Home Funerals:  A Resource Guide


Primary Resources:


These sites offer a book which will give you the basic information you will need to perform a home funeral. The movie shows you how to do it:

Crossings: Caring for Our Own at Death -
Beth Knox’s Crossings Resource Guide is now online as a free pdf which you can download here

Undertaken With Love:
 A Home Funeral Guide for Congregations and Communities Holly Stevens spearheaded this effort. It’s available free as a pdf download, or you can order a print copy from the website.

Passing Through Our Hands is a guide to home funeral care. The video starts from when the person dies and covers how to wash the body, dress and layout the body, hold a vigil, how to move the body into a coffin. The video also includes printed guidelines in addition to the video training. Available from for $15. They also offer a free 18-page e-book, “Checklist for Planning a Home Funeral.”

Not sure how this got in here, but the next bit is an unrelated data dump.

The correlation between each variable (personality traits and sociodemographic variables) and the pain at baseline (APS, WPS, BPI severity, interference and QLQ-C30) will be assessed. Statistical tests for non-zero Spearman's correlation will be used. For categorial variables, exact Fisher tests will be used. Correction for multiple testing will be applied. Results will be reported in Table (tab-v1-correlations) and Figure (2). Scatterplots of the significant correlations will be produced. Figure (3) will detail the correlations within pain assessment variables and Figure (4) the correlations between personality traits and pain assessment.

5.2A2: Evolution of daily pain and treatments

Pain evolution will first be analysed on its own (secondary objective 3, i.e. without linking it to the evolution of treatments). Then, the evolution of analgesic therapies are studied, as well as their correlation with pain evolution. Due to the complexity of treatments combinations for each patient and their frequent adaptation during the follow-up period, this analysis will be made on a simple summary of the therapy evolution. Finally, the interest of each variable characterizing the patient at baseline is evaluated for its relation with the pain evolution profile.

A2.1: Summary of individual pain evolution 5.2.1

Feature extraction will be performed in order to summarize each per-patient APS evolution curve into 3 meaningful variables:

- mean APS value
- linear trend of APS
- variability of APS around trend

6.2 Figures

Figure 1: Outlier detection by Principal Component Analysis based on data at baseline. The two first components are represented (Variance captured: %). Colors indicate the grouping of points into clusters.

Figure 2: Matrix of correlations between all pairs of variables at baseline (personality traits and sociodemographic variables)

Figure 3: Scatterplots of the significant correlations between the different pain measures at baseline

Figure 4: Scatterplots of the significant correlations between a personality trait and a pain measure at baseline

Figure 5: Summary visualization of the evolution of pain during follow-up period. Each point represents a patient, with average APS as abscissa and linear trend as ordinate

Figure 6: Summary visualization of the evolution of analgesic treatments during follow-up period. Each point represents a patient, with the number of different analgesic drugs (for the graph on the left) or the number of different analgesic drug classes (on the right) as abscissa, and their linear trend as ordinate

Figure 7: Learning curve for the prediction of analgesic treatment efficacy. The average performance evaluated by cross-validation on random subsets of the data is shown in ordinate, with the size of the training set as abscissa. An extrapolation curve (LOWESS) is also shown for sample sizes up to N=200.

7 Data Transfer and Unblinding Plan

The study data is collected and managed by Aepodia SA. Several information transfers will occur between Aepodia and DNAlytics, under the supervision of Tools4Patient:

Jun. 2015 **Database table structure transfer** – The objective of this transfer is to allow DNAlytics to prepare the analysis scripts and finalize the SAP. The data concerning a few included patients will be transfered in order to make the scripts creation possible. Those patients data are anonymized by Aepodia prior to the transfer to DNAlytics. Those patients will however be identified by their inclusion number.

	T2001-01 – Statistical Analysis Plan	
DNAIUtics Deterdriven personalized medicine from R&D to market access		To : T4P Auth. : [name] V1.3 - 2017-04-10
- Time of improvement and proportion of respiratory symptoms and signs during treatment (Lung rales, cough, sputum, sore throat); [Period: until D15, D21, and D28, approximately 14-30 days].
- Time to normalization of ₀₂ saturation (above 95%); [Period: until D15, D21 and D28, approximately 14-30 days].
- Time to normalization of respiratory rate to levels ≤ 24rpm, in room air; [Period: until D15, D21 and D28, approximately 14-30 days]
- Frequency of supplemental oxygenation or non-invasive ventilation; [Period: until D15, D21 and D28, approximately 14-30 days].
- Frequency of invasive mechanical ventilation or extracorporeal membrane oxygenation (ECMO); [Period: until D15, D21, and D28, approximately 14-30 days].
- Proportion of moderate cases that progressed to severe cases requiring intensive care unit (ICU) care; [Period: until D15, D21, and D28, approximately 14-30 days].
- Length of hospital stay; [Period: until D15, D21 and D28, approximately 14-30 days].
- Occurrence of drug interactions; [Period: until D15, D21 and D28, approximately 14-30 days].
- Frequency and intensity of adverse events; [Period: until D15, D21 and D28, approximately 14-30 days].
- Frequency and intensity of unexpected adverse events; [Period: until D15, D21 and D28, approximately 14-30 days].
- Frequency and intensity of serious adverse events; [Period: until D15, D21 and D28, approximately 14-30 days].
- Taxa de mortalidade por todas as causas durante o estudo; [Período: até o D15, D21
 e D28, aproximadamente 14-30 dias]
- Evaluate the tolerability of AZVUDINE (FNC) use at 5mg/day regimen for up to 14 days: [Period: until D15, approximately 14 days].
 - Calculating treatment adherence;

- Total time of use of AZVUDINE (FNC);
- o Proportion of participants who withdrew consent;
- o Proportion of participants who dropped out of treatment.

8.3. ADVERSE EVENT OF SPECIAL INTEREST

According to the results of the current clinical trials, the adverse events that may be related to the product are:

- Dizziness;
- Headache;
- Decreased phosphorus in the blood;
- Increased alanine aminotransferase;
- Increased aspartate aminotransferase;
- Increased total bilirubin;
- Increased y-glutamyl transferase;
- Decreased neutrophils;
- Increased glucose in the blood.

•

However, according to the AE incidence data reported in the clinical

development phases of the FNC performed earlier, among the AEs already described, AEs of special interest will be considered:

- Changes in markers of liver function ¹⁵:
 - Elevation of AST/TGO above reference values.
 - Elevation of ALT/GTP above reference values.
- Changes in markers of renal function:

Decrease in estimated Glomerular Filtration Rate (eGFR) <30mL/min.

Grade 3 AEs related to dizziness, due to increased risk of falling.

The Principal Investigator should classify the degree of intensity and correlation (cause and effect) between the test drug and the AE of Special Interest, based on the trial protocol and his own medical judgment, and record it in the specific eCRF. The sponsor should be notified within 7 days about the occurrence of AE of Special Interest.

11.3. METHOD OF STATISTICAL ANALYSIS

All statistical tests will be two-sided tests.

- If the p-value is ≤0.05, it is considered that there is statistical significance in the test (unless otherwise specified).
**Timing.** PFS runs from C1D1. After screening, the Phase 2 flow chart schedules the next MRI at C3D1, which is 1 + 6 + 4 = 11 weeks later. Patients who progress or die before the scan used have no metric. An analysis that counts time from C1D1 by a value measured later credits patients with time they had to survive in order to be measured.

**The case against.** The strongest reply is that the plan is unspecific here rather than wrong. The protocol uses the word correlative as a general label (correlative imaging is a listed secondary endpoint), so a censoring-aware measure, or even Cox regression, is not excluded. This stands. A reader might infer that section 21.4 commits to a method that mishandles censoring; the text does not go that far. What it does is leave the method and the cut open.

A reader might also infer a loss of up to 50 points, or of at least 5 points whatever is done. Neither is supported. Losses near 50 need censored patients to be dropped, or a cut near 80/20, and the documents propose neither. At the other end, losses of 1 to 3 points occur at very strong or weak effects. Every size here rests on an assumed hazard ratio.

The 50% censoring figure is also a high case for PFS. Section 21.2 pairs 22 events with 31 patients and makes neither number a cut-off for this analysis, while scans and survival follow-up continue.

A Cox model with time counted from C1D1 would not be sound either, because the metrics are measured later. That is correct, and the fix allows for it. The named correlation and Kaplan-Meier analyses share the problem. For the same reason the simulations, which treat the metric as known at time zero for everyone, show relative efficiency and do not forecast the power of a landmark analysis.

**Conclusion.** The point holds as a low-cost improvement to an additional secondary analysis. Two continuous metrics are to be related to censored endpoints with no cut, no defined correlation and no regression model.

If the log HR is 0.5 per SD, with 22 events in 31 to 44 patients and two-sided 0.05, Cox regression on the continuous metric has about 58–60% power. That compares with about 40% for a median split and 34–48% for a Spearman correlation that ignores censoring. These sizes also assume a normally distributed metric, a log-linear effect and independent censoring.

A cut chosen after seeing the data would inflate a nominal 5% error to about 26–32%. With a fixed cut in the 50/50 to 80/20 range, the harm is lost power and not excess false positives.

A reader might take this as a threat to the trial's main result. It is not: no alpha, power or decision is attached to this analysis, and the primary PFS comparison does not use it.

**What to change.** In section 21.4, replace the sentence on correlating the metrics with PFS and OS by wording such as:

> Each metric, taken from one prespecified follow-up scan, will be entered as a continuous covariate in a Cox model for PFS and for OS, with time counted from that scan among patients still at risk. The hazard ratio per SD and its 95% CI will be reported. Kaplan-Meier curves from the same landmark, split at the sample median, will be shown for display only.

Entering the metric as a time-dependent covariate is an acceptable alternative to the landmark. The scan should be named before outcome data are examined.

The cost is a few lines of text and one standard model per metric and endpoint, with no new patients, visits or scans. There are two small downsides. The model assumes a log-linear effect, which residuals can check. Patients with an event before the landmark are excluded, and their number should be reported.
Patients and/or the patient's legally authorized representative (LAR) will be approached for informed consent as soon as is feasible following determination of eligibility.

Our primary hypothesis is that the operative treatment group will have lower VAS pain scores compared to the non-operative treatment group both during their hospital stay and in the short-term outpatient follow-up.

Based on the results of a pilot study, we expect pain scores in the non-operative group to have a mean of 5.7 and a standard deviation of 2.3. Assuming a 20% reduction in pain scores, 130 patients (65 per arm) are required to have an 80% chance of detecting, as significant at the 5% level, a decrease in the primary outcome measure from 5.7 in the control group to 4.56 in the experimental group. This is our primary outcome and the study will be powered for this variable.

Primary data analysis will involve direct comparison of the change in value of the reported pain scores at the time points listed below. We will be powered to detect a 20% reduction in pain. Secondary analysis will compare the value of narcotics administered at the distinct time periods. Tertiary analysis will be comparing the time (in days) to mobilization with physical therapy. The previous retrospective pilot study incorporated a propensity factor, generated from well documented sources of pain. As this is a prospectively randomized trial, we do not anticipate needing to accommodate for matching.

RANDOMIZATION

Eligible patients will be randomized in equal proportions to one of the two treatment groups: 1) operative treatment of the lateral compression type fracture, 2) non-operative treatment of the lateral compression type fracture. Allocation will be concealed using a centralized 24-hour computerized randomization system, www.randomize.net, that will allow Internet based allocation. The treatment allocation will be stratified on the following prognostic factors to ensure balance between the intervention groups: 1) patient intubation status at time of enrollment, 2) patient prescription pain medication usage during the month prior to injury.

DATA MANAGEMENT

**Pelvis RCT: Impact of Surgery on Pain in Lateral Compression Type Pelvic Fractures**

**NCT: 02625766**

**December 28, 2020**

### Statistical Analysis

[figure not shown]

CINDEA (Canadian Integrative Network for Death  Education and Alternatives) has produced an excellent series of videos showing  ”Post-Death Care at Home.”

Funeral Consumers Alliance: The most complete source for information about funerals. Look at their “Family-Directed Funerals” page and their “Funeral FAQs.” The Funeral Consumers Alliance of Maine conducts a price survey every few years. Lifetime membership is $25.  The booklet  ”Before I Go, You Should Know” is available from either the national FCA or the Maine affiliate.  It is a great tool as a place to record your wishes and information your survivors need, and as a way to initiate the conversation about your wishes with the family.

The National Home Funeral Alliance:  Offers a lot of useful information,and gives you an idea of how much interest there is in this topic.